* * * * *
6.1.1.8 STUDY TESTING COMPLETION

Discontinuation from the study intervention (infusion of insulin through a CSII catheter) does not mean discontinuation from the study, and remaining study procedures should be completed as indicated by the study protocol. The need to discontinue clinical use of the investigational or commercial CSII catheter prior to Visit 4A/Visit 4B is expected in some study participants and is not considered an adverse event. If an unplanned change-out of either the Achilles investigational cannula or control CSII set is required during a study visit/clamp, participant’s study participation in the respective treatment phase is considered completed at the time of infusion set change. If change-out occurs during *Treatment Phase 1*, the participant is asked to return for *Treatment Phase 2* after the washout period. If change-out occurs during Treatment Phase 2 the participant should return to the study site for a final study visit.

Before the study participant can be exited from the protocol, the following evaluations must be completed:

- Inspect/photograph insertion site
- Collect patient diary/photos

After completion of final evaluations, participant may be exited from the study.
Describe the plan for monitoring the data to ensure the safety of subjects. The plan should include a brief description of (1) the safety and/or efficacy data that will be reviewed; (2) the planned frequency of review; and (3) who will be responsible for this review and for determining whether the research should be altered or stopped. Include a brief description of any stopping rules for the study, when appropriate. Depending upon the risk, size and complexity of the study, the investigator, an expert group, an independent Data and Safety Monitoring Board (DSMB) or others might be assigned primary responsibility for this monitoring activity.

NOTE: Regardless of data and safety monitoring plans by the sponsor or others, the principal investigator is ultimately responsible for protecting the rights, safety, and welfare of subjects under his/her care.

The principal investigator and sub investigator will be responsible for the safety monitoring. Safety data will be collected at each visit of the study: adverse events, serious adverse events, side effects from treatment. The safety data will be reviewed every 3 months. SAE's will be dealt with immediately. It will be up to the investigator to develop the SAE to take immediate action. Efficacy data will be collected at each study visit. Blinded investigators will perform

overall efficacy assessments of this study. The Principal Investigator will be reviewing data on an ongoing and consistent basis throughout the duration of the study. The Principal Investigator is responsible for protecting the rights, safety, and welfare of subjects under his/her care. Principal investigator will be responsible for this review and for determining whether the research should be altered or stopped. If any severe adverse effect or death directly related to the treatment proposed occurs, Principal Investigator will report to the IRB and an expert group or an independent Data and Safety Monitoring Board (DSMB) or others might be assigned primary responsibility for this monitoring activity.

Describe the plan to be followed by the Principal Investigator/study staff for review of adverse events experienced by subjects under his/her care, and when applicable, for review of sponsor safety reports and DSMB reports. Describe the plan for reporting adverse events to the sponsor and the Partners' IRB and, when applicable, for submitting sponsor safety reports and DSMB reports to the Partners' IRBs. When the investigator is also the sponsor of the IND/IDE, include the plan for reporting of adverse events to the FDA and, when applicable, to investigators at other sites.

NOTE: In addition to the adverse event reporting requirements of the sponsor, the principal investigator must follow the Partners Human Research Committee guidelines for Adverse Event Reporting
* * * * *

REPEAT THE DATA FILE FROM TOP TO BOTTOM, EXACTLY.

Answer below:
6.1.1.8 STUDY TESTING COMPLETION

Discontinuation from the study intervention (infusion of insulin through a CSII catheter) does not mean discontinuation from the study, and remaining study procedures should be completed as indicated by the study protocol. The need to discontinue clinical use of the investigational or commercial CSII catheter prior to Visit 4A/Visit 4B is expected in some study participants and is not considered an adverse event. If an unplanned change-out of either the Achilles investigational cannula or control CSII set is required during a study visit/clamp, participant’s study participation in the respective treatment phase is considered completed at the time of infusion set change. If change-out occurs during *Treatment Phase 1*, the participant is asked to return for *Treatment Phase 2* after the washout period. If change-out occurs during Treatment Phase 2 the participant should return to the study site for a final study visit.

Before the study participant can be exited from the protocol, the following evaluations must be completed:

- Inspect/photograph insertion site
- Collect patient diary/photos

After completion of final evaluations, participant may be exited from the study.
Describe the plan for monitoring the data to ensure the safety of subjects. The plan should include a brief description of (1) the safety and/or efficacy data that will be reviewed; (2) the planned frequency of review; and (3) who will be responsible for this review and for determining whether the research should be altered or stopped. Include a brief description of any stopping rules for the study, when appropriate. Depending upon the risk, size and complexity of the study, the investigator, an expert group, an independent Data and Safety Monitoring Board (DSMB) or others might be assigned primary responsibility for this monitoring activity.

NOTE: Regardless of data and safety monitoring plans by the sponsor or others, the principal investigator is ultimately responsible for protecting the rights, safety, and welfare of subjects under his/her care.

The principal investigator and sub investigator will be responsible for the safety monitoring. Safety data will be collected at each visit of the study: adverse events, serious adverse events, side effects from treatment. The safety data will be reviewed every 3 months. SAE's will be dealt with immediately. It will be up to the investigator to develop the SAE to take immediate action. Efficacy data will be collected at each study visit. Blinded investigators will perform

overall efficacy assessments of this study. The Principal Investigator will be reviewing data on an ongoing and consistent basis throughout the duration of the study. The Principal Investigator is responsible for protecting the rights, safety, and welfare of subjects under his/her care. Principal investigator will be responsible for this review and for determining whether the research should be altered or stopped. If any severe adverse effect or death directly related to the treatment proposed occurs, Principal Investigator will report to the IRB and an expert group or an independent Data and Safety Monitoring Board (DSMB) or others might be assigned primary responsibility for this monitoring activity.

Describe the plan to be followed by the Principal Investigator/study staff for review of adverse events experienced by subjects under his/her care, and when applicable, for review of sponsor safety reports and DSMB reports. Describe the plan for reporting adverse events to the sponsor and the Partners' IRB and, when applicable, for submitting sponsor safety reports and DSMB reports to the Partners' IRBs. When the investigator is also the sponsor of the IND/IDE, include the plan for reporting of adverse events to the FDA and, when applicable, to investigators at other sites.

NOTE: In addition to the adverse event reporting requirements of the sponsor, the principal investigator must follow the Partners Human Research Committee guidelines for Adverse Event Reporting